12. 12.
    Clausen M-L, Agner T, Thomsen SF (2015) Skin barrier dysfunction and the atopic march. Curr Treat Options Allergy 218–227.  https://doi.org/10.1007/s40521-015-0056-y
  13. 13.
    Bowcock AM, Cookson WOCM (2004) The genetics of psoriasis, psoriatic arthritis and atopic dermatitis. Hum Mol Genet 13 Spec No:R43–R55.  https://doi.org/10.1093/hmg/ddh094 CrossRefGoogle Scholar
  14. 14.
    Howell MD, Kim BE, Gao P et al (2009) Cytokine modulation of atopic dermatitis filaggrin skin expression. J Allergy Clin Immunol 124:R7–R12.  https://doi.org/10.1016/j.jaci.2009.07.012 CrossRefGoogle Scholar
  15. 15.
    Holm J, Agner T, Clausen ML, Thomsen SF (2016) Quality of life and disease severity in patients with atopic dermatitis. J Eur Acad Dermatol Venereol 30(10):1760–1767CrossRefGoogle Scholar
  16. 16.
    Hanifin J, Rajka G (1980) Diagnostic features of atopic dermatitis. Acta Derm Venereol 92:44–47Google Scholar
  17. 17.
    Asher MI, Keil U, Anderson HR, Beasley R, Crane J, Martinez F, Mitchell EA, Pearce N, Sibbald B, Stewart AW, Strachen D, Weiland SKWH (1995) International study of asthma and allergies in childhood (ISAAC) written questionnaire: validation of the asthma component among Brazilian children. Eur Respir J 8:483–491CrossRefGoogle Scholar
  18. 18.
    Burney PGJ, Luczynska C, Chinn S, Jarvis D (1994) The European community respiratory health survey. Eur Respir J 7:954–960.  https://doi.org/10.1183/09031936.94.07050954 CrossRefGoogle Scholar
  19. 19.
    Eriksen L, Curtis T, Grønbæk M et al (2013) The association between physical activity, cardiorespiratory fitness and self-rated health. Prev Med (Baltim) 57:900–902.  https://doi.org/10.1016/j.ypmed.2013.09.024 CrossRefGoogle Scholar
  20. 20.
    Wards K (1993) Clinical and laboratory investigations European task force on atopic dermatitis atopic dermatitis eczema scoring composite index severity. Dermatology 186:23–31CrossRefGoogle Scholar
  21. 21.
    Rajka G, Langeland T (1989) Grading of the severity of atopic dermatitis. Acta Derm Venereol Suppl (Stockh) 144:13–14Google Scholar
  22. 22.
    Chalmers J, Deckert S, Schmitt J, HOM for AD (HOME) IEB (2015) Reaching clinically relevant outcome measures for new pharmacotherapy and immunotherapy of atopic eczema. Curr Opin Allergy Clin Immunol 15(3):227–233.  https://doi.org/10.1097/ACI.0000000000000158 Google Scholar
  23. 23.
    Rehal B, Armstrong A (2011) Health outcome measures in atopic dermatitis: a systematic review of trends in disease severity and quality-of-life instruments 1985–2010. PLoS One 6:e17520.  https://doi.org/10.1371/journal.pone.0017520 CrossRefGoogle Scholar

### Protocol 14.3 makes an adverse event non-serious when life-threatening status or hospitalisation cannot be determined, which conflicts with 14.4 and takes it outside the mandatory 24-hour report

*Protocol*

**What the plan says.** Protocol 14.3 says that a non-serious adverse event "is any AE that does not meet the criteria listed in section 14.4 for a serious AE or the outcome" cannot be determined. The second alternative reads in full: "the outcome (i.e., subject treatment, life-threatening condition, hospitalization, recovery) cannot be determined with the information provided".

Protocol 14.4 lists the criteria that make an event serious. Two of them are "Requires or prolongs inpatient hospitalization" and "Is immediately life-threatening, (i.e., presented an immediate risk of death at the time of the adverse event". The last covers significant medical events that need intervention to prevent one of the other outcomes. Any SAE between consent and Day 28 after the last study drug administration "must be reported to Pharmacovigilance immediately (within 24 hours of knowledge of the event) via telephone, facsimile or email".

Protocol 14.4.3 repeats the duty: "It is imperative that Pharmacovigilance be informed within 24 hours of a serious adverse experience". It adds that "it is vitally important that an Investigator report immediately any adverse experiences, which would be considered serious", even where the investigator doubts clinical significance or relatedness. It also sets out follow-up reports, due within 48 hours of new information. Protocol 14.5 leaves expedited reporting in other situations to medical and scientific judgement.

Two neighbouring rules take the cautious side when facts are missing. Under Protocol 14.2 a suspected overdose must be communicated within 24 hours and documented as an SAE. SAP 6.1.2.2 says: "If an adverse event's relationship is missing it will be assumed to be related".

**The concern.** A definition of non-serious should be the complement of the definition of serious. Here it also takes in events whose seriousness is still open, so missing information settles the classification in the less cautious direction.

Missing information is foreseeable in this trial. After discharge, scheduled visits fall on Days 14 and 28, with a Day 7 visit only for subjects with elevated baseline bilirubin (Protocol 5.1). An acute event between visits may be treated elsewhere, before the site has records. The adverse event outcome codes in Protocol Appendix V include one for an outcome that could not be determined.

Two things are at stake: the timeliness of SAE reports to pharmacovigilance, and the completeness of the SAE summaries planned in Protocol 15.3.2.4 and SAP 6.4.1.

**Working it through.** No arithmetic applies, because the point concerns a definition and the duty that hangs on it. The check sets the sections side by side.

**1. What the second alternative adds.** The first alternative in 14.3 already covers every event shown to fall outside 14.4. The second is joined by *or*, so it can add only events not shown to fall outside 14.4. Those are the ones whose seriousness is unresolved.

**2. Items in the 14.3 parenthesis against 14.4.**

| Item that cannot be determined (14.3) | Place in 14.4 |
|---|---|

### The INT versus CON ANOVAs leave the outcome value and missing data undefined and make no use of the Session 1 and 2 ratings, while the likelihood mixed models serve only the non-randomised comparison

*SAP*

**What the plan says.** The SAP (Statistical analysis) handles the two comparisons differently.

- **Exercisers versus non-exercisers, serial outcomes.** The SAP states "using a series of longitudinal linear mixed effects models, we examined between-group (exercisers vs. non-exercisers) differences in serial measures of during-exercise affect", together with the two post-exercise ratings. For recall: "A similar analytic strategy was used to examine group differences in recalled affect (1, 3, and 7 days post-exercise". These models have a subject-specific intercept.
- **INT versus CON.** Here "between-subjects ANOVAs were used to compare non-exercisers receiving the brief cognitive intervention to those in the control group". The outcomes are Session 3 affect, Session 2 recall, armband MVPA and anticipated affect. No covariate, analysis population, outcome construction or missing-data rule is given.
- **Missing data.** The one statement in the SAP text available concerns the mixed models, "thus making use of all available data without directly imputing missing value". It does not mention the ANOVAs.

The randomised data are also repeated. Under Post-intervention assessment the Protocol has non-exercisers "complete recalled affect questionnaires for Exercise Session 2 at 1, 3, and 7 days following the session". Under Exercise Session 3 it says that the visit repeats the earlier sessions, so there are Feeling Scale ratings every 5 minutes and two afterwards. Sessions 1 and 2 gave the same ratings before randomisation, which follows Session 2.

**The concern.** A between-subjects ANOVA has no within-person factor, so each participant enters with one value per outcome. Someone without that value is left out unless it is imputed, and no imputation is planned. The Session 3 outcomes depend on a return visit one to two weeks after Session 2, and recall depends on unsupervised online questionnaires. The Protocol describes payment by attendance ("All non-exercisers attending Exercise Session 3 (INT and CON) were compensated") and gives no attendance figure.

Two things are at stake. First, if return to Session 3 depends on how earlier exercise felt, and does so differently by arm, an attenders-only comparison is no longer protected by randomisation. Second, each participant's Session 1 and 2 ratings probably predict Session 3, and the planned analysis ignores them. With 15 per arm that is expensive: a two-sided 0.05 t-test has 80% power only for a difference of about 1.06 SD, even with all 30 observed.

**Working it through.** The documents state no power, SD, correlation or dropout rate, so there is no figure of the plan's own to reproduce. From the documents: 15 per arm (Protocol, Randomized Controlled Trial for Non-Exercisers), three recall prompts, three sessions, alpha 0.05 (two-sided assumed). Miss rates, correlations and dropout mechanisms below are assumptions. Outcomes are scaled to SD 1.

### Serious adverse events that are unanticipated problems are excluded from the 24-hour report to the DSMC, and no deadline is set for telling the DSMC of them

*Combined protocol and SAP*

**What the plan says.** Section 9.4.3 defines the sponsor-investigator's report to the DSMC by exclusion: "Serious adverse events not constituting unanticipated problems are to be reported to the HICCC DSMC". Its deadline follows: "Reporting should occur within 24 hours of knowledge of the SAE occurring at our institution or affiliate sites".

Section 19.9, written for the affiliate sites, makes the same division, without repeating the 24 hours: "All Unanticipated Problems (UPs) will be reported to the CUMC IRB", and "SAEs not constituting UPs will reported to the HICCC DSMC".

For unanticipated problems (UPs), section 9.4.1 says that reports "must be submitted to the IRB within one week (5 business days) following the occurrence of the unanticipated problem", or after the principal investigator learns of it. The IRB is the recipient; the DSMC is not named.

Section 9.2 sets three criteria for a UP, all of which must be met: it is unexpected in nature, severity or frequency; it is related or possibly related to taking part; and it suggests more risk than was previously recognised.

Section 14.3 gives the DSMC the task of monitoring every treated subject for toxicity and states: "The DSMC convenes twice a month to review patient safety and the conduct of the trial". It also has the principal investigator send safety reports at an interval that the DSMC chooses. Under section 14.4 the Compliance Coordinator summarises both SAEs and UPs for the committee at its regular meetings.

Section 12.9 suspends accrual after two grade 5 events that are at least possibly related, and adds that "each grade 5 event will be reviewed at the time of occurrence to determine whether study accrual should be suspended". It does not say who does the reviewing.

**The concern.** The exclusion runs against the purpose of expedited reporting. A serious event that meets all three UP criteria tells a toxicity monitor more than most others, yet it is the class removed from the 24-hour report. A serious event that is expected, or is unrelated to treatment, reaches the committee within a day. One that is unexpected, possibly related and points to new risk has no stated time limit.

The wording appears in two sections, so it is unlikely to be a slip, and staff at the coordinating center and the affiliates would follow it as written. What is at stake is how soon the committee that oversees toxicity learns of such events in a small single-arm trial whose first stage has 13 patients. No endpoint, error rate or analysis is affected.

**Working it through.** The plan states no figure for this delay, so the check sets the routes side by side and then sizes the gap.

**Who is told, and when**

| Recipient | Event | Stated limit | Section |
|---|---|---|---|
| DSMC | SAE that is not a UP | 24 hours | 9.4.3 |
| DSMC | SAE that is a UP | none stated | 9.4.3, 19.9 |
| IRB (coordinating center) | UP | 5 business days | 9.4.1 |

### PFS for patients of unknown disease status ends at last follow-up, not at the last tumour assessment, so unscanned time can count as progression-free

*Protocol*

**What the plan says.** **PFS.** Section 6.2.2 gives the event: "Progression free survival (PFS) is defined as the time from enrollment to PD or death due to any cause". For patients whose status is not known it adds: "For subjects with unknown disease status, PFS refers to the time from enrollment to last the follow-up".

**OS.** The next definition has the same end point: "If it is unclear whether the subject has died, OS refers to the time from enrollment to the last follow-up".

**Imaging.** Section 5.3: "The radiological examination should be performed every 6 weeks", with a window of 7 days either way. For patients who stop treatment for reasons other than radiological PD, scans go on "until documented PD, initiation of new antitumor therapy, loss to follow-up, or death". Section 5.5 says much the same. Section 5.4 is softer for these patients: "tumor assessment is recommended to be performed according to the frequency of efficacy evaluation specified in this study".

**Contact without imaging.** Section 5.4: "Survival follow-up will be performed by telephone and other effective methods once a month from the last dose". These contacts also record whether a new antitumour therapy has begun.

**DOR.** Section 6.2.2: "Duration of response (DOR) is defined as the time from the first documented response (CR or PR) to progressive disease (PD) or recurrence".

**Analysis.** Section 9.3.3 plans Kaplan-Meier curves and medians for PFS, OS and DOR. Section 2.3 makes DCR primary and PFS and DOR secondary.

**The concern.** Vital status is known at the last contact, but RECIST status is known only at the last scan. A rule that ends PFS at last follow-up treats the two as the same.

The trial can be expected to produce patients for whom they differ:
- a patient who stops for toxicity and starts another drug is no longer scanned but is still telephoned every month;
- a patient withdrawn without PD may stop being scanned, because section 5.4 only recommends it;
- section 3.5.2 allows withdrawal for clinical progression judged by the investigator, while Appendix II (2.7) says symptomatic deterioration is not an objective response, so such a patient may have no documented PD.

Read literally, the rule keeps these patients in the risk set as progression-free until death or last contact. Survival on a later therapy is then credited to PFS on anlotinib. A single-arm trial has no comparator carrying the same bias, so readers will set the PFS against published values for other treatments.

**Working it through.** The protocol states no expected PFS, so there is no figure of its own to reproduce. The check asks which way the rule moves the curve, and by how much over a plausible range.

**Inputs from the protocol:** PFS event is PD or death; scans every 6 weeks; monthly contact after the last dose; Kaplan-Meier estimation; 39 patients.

24. 24.
    El Taieb MA, Fayed HM, Aly SSIA (2013) Assessment of serum 25-hydroxyvitamin d levels in children with atopic dermatitis: correlationwith SCORAD index. Dermatitis 24(6):296–301CrossRefGoogle Scholar
  25. 25.
    Oranje AP (2011) Practical issues on interpretation of scoring atopic dermatitis: SCORAD index, objective SCORAD, patient-oriented SCORAD and three-item severity score. Curr Probl Dermatol 41:149–155.  https://doi.org/10.1159/000323308 CrossRefGoogle Scholar
  26. 26.
    Wollenberg A, Barbarot S, T BT et al (2018) Consensus based European guidelines for treatment of atopic eczema (atopic dermatitis) in adults and children part I. JEADV 32:657–682.  https://doi.org/10.1111/jdv.14891 Google Scholar
  27. 27.
    Zachariae R, Zachariae C, Ibsen H et al (2000) Dermatology life quality index: data from Danish inpatients and outpatients. Acta Derm Venereol 80:272–276.  https://doi.org/10.1080/000155500750012153 CrossRefGoogle Scholar
  28. 28.
    Lewis-Jones MS, Finlay aY (1995) The Children’s Dermatology Life Quality Index (CDLQI): initial validation and practical use. Br J Dermatol 132:942–949CrossRefGoogle Scholar
  29. 29.
    Radhakrishnan DK, Dell SD, Guttmann A et al (2014) Trends in the age of diagnosis of childhood asthma. J Allergy Clin Immunol 134:1057–1062.e5CrossRefGoogle Scholar
  30. 30.
    Emerson RM, Williams HC, Allen BR (1998) Severity distribution of atopic dermatitis in the community and its relationship to secondary referral. Br J Dermatol 139:73–76CrossRefGoogle Scholar
  31. 31.
    Emerson RM, Charman CRWH (2000) The Nottingham Eczema Severity Score: preliminary refinement of the Rajka and Langeland grading. Br J Dermatol 142:288–297CrossRefGoogle Scholar
  32. 32.
    Silverberg JI, Simpson EL (2013) Association between severe eczema in children and multiple comorbid conditions and increased healthcare utilization. Pediatr Allergy Immunol 24(5):476–486CrossRefGoogle Scholar
  33. 33.